- Virginia Goldner, Ph.D., Associate Clinical Professor, New York University Post-doctoral Program in Psychoanalysis and Psychotherapy
Part I: New Forms of Writing, Seasoned Voices. Aron, The Tree of Knowledge: Good and Evil. Crastnopol, Uneasy Intimacy: A Siren's Call. Dimen, Ma Vie En Rose: A Meditation. Grand, Unsexed and Ungendered Bodies: The Violated Self. Harris, The House of Difference: Enactment, A Play in Three Scenes. Stein, Waystations on a Psychoanalytic Journey. Part II: New Ideas, New Voices. Botticelli, Return of the Repressed: Class in Psychoanalytic Process. Cheng, Intimate Refusals: Racial Melancholia and the Politics of Objecthood. Eng & Han, Desegregating Love: Transnational Adoption, Racial Reparation, and Racial Transitional Objects. Gentile, Resisting to Survive or Self-destructing to Resist? The Ongoing Paradox of Transformation. Grossmark, From Familiar Chaos to Coherence: Unformulated Experience and Enactment in Group Psychotherapy. Hartman, Class Unconscious: From Dialectical Materialism to Relational Material. Hewitt, Self/Object and Individual/Society: The 'Two Logics' of Psychoanalysis. Part III: Experiments in a New Key. Cheuvront, Jr., Eternal Return: Development, Repetition, and Time. Cole, The HIV-Positive Analyst: Identifying the Other. Roth & Freedgood, Never Mind the Equipment: A Brief and Somewhat Eccentric Interrogation of the Homo in Sexuality. Silverman, Where We Both Have Lived. Straker, Enter the Perverse. Suchet, Transitions.
The Relational Perspectives Book Series (RPBS) publishes books that grow out of or contribute to the relational tradition in contemporary psychoanalysis. The term relational psychoanalysis was first used by Greenberg and Mitchell (1983) to bridge the traditions of interpersonal relations, as developed within interpersonal psychoanalysis and object relations, as developed within contemporary British theory. But, under the seminal work of the late Stephen Mitchell, the term relational psychoanalysis grew and began to accrue to itself many other influences and developments. Various tributaries—interpersonal psychoanalysis, object relations theory, self psychology, empirical infancy research, and elements of contemporary Freudian and Kleinian thought—flow into this tradition, which understands relational configurations between self and others, both real and fantasied, as the primary subject of psychoanalytic investigation.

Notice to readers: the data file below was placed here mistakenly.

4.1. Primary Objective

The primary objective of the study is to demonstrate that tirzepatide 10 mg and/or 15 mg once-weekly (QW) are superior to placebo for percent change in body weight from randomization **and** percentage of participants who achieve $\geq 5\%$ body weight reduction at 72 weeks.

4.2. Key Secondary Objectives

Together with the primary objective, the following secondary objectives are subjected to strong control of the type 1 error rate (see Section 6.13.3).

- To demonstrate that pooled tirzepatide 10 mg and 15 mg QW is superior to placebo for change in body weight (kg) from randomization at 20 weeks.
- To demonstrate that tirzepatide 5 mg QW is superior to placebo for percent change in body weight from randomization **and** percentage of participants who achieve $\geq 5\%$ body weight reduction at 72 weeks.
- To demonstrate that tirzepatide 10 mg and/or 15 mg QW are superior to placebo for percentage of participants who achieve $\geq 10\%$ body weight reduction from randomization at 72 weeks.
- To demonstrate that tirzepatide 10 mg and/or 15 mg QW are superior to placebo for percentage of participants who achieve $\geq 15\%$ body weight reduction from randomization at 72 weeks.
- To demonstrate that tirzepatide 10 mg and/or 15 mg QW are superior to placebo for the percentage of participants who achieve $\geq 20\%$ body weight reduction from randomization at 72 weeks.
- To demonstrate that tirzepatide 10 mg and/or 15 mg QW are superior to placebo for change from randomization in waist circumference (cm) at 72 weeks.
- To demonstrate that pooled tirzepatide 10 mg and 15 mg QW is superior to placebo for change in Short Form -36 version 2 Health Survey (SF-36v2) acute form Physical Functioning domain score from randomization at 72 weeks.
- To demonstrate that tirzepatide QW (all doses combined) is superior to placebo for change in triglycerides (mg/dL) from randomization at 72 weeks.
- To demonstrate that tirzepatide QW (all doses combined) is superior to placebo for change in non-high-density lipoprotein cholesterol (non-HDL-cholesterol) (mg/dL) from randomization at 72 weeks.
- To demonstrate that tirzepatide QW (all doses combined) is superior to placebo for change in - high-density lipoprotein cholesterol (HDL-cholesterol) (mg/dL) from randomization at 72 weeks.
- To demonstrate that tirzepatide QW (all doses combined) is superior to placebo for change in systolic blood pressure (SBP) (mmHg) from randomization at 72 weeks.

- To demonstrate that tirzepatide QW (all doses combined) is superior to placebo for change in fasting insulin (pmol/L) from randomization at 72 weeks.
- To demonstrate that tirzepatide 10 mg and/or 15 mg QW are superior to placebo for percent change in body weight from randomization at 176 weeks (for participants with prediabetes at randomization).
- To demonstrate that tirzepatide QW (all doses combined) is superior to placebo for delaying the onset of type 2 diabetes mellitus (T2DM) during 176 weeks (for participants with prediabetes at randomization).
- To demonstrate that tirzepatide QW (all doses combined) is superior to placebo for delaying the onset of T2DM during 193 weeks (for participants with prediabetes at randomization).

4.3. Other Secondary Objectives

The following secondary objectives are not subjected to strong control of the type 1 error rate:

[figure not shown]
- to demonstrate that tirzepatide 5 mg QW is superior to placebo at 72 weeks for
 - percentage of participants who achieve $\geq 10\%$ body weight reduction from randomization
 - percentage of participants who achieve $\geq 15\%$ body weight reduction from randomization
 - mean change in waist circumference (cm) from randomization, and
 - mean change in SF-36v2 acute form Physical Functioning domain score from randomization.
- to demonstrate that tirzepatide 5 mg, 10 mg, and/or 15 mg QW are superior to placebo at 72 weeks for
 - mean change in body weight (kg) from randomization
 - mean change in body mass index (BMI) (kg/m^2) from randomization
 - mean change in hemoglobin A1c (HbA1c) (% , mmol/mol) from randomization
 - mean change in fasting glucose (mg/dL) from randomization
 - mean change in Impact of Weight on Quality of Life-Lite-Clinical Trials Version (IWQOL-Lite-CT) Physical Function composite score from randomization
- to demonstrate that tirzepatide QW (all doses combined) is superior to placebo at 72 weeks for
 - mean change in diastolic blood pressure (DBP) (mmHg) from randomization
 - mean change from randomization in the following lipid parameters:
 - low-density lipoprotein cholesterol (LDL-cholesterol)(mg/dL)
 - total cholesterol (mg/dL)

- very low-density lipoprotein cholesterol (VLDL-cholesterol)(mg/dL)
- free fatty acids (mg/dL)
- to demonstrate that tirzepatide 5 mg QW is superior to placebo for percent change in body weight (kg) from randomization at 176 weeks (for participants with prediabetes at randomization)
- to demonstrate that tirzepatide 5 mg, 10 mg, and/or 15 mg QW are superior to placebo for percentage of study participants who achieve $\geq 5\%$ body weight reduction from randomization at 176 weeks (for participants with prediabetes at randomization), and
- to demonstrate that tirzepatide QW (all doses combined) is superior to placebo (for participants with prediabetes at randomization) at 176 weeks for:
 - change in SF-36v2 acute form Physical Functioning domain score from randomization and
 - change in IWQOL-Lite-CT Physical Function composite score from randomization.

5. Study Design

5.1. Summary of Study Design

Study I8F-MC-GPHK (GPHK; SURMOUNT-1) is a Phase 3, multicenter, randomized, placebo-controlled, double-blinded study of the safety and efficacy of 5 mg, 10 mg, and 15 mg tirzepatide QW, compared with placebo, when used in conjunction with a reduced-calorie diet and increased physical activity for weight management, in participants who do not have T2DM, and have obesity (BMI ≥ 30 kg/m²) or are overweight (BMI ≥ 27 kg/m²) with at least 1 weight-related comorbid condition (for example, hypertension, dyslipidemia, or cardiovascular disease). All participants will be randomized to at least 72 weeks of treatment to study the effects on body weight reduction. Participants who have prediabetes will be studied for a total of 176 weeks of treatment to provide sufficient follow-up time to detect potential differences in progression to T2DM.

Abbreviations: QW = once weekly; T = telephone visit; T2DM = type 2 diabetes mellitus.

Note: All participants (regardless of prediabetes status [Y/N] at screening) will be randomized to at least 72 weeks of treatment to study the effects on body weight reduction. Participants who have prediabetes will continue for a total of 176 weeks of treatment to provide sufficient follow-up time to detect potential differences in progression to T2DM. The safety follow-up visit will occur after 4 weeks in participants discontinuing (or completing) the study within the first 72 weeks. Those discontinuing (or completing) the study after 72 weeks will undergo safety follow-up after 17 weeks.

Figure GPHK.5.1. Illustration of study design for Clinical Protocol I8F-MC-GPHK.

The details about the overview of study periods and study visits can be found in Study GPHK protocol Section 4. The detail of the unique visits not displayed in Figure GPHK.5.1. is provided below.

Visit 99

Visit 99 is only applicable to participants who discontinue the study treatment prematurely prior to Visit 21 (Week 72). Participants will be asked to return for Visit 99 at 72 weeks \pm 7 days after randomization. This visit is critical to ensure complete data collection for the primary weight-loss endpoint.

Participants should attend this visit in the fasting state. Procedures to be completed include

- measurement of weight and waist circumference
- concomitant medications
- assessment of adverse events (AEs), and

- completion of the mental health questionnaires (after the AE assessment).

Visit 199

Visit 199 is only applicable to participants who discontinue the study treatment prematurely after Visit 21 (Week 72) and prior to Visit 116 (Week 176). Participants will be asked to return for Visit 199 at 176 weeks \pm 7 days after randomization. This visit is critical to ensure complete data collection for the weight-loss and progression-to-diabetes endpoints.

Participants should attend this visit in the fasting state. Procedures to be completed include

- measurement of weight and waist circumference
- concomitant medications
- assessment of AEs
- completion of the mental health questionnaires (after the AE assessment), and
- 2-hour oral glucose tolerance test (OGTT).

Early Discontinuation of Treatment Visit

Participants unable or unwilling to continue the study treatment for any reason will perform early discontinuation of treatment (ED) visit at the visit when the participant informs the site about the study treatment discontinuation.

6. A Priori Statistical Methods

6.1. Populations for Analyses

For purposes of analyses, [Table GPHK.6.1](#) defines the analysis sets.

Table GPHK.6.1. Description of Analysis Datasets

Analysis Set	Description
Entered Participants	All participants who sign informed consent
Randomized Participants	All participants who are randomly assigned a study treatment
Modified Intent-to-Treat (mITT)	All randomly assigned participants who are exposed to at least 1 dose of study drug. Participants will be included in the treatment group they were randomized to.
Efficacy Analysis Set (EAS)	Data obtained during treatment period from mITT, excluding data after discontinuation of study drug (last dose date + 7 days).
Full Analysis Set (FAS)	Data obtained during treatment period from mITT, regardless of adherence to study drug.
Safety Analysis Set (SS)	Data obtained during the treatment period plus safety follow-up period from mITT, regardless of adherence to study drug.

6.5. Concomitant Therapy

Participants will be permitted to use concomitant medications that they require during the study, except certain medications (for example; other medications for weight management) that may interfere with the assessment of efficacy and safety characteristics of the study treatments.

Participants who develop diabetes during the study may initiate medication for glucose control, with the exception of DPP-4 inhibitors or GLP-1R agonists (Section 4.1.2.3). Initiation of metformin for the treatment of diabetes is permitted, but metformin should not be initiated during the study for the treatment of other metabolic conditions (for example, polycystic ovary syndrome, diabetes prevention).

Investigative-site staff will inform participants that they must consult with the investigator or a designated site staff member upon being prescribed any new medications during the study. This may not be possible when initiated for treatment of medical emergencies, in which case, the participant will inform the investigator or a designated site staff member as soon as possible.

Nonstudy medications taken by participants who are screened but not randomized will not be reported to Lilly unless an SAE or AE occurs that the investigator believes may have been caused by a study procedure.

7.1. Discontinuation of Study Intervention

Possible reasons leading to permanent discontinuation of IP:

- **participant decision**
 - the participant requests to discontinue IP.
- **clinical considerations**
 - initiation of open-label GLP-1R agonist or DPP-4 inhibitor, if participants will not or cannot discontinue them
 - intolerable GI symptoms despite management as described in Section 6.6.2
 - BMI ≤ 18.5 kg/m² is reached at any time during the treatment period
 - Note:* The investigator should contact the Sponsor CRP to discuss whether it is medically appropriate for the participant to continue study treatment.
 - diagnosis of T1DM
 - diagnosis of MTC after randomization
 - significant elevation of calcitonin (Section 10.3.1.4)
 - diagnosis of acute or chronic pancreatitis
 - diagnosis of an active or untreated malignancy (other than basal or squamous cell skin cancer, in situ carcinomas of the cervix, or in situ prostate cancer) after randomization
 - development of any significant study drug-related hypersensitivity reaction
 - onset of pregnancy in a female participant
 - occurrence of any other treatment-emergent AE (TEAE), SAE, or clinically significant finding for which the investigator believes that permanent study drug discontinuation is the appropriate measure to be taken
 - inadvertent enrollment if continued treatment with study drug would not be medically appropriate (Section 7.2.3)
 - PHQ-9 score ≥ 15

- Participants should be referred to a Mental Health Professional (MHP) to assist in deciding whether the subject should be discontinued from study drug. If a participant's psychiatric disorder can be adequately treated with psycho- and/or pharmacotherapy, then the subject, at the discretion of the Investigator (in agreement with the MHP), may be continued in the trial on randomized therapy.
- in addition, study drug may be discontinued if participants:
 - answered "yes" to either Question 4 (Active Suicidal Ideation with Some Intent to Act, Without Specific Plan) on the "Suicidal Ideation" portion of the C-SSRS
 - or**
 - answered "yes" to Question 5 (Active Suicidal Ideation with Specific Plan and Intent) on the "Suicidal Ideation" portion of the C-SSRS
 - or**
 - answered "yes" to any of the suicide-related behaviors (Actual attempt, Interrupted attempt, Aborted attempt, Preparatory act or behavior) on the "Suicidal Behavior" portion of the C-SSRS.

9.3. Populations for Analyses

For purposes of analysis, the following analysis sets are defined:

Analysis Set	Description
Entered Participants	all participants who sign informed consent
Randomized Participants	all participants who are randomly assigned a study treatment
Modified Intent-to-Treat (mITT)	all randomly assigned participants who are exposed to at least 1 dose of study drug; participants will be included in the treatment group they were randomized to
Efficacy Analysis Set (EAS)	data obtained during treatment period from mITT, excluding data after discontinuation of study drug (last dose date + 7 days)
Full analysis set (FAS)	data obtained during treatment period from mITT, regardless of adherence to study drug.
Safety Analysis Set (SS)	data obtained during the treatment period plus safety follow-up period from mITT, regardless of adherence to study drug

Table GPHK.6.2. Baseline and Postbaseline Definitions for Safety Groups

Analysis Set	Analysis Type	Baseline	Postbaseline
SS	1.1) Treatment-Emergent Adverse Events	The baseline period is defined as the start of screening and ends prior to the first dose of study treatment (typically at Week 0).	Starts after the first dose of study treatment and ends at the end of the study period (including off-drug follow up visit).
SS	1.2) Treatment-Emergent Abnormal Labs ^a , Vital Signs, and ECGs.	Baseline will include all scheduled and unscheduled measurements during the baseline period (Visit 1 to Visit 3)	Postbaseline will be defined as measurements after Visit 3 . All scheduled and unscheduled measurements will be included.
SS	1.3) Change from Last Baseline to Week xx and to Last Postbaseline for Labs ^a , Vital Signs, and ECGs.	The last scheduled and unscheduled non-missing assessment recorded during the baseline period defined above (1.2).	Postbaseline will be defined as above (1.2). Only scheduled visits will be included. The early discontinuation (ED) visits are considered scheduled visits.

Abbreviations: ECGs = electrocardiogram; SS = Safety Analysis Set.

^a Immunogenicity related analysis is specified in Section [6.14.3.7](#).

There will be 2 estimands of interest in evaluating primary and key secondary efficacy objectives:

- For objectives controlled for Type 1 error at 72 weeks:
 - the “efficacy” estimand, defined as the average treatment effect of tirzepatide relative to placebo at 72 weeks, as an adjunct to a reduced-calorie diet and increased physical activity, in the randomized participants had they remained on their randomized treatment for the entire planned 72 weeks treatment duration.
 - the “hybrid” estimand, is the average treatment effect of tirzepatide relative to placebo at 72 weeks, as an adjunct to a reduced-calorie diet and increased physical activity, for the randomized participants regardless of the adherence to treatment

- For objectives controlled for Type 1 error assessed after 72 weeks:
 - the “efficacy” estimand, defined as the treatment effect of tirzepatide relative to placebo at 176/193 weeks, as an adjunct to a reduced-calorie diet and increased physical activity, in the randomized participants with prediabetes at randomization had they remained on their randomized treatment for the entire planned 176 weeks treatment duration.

We refer to the relational tradition, rather than to a relational school, to highlight that we are identifying a trend, a tendency within contemporary psychoanalysis, not a more formally organized or coherent school or system of beliefs. Our use of the term relational signifies a dimension of theory and practice that has become salient across the wide spectrum of contemporary psychoanalysis. Now under the editorial supervision of Lewis Aron and Adrienne Harris with the assistance of Associate Editors Steven Kuchuck and Eyal Rozmarin, the Relational Perspectives Book Series originated in 1990 under the editorial eye of the late Stephen A. Mitchell. Mitchell was the most prolific and influential of the originators of the relational tradition. He was committed to dialogue among psychoanalysts and he abhorred the authoritarianism that dictated adherence to a rigid set of beliefs or technical restrictions. He championed open discussion, comparative and integrative approaches, and he promoted new voices across the generations.
Included in the Relational Perspectives Book Series are authors and works that come from within the relational tradition, extend and develop the tradition, as well as works that critique relational approaches or compare and contrast it with alternative points of view. The series includes our most distinguished senior psychoanalysts along with younger contributors who bring fresh vision.